Strange as it may seem, for most of human history the food that fueled our existence was not packaged, preserved, or purchased from the grocery store, it was provided by nature. But perhaps even today we are still skilled foragers at heart, if not just a bit unpracticed. Soon, however, residents of Seattle, Washington will get the chance to grab a bite the old-fashioned way -- thanks to a brand new food forest being planted in the heart of their city.
Earlier this month, planners broke ground in Seattle's Beacon Hill neighborhood for what will be the nation's largest free and open edible landscape, the Beacon Food Forest, a project three years in the making. Established on the notion that permaculture infrastructure brings about more sustainable communities and ways of thinking, local agriculturist formed the group Friends of the Food Forest to help realize the dream of creating a public space where food could be grown and shared.
Sitting on seven sloping acres of hillside in Jefferson Park, the urban forest will feature a variety of food-bearing trees, shrubs, vines, and other plants. Robert Mellinger of Crosscut describes the design of the nation's soon-to-be largest publicly available food forest:
The end goal is an urban oasis of public food: Visitors to the corner of 15th Ave S. and S. Dakota Street will be greeted by a literal forest — an entire acre will feature large chestnuts and walnuts in the overstory, full-sized fruit trees like big apples and mulberries in the understory, and berry shrubs, climbing vines, herbaceous plants, and vegetables closer to the ground.
Further down the path an edible arboretum full of exotic looking persimmons, mulberries, Asian pears, and Chinese haws will surround a sheltered classroom for community workshops. Looking over the whole seven acres, you'll see playgrounds and kid space full of thornless mini edibles adjacent to community gardening plots, native plant areas, a big timber-frame gazebo and gathering space with people barbecuing, a recreational field, and food as far as you can see.
Crafting such an idyllic public space, of course, didn't come without some hard work and dedication of the surrounding Beacon Hill community -- though its certainly not beyond the reach of others. For nearly a century, the land the forest will sit on was left unused in the hands of the Seattle Public Utilities department. With the idea that more could be done with that space, Friend of the Food Forest set about rally public support and raising funds for the revolutionary park. Finally, after garnering an incredible amount of public interest, city officials ultimately decided to grant the group the unprecedented liberty of spearheading such a community project on public land.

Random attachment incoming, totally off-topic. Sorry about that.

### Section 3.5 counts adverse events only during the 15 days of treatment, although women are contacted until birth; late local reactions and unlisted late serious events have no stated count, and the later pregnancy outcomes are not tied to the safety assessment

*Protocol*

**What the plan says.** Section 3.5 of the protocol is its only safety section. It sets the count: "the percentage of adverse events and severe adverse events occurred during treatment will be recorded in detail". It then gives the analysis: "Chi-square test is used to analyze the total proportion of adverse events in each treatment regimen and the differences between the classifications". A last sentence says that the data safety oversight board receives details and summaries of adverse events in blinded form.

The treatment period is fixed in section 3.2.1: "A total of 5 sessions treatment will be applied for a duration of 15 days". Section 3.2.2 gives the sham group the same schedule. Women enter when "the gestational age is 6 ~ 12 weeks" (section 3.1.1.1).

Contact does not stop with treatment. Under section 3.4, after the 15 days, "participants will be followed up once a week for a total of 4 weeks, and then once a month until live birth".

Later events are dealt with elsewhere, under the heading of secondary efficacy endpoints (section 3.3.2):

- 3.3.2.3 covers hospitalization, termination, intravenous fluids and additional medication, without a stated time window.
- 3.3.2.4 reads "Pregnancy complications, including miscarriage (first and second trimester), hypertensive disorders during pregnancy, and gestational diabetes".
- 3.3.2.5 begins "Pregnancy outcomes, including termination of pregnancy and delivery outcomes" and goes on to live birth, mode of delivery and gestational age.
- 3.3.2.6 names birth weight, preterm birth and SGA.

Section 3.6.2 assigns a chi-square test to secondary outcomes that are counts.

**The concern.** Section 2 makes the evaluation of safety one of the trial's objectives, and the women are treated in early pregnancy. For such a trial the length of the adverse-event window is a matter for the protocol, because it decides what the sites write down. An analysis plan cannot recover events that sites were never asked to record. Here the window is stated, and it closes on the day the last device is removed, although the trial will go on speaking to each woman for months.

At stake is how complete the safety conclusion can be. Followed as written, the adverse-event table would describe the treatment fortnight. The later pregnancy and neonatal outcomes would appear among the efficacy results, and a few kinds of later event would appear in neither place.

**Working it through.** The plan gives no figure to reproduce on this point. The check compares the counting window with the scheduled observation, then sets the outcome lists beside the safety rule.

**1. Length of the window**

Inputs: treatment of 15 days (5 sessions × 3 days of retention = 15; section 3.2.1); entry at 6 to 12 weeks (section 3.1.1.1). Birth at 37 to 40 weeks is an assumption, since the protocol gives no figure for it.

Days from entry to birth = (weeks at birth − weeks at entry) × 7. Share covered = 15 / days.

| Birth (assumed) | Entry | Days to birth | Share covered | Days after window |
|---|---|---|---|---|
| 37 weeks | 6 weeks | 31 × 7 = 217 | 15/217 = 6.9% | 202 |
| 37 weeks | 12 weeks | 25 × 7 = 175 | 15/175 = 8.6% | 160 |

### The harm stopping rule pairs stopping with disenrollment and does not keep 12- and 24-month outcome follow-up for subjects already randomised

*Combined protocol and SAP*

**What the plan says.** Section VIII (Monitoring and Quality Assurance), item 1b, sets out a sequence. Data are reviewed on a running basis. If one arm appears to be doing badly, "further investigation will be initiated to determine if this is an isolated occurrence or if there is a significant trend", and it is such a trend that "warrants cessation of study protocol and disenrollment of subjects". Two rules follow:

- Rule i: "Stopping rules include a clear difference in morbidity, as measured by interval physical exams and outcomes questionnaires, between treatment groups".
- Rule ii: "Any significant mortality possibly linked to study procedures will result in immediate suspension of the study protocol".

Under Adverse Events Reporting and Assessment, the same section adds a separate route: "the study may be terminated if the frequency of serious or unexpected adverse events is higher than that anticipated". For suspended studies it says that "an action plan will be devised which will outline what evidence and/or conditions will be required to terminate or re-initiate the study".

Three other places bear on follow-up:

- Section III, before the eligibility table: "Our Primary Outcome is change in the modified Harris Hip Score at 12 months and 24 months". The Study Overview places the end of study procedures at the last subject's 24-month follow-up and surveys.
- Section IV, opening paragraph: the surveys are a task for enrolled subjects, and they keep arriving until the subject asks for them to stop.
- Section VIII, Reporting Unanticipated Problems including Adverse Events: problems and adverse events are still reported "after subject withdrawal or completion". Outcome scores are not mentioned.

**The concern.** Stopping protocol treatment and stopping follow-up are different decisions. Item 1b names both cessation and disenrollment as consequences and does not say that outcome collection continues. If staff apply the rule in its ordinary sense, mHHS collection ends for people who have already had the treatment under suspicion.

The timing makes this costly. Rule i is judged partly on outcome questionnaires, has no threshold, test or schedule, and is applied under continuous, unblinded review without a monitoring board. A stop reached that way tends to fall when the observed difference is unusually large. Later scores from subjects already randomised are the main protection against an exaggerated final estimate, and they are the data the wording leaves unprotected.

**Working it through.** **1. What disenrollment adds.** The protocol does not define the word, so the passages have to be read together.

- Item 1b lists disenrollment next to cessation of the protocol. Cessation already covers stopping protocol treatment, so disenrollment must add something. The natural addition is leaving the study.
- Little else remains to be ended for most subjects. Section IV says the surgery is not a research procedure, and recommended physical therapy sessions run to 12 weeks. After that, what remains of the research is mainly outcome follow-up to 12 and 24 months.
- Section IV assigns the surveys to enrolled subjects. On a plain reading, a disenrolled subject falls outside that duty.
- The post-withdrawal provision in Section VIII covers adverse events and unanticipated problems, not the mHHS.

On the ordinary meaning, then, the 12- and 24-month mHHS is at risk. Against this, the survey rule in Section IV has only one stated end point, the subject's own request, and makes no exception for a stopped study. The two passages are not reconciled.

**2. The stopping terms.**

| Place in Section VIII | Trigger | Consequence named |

"If this is successful," Beacon Food Forest's lead landscape architect Margarett Harrison tells Crosscut. "It is going to set such a precedent for the city of Seattle, and for the whole Northwest."
For agriculturalist Jenny Pell, one of the project's earliest supporters, the thought of food forests sprouting up throughout Seattle could not just transform the otherwise cold city landscape, it might even change its residents urban lifestyles for the better.
"If people had access to larger pieces of land to do projects like this you would see really different cultures emerging around these things," she says. "If Seattle could provide 5 percent of its food from within the city, that would be more than almost any other city in the world. Even places that are really committed get less than 1 percent. Can you imagine what the city would be like if 10 percent of the food came from the city?"
Such urban food forests may be worlds away from those wild ones which nourished our primitive ancestors for millennia, but the sustaining power of communities working together towards a shared goal knows no limitation of time or space. In truth, it was once our instinct to draw our sustenance from nature which allowed for our survival as a species -- perhaps our future success hinges on the same.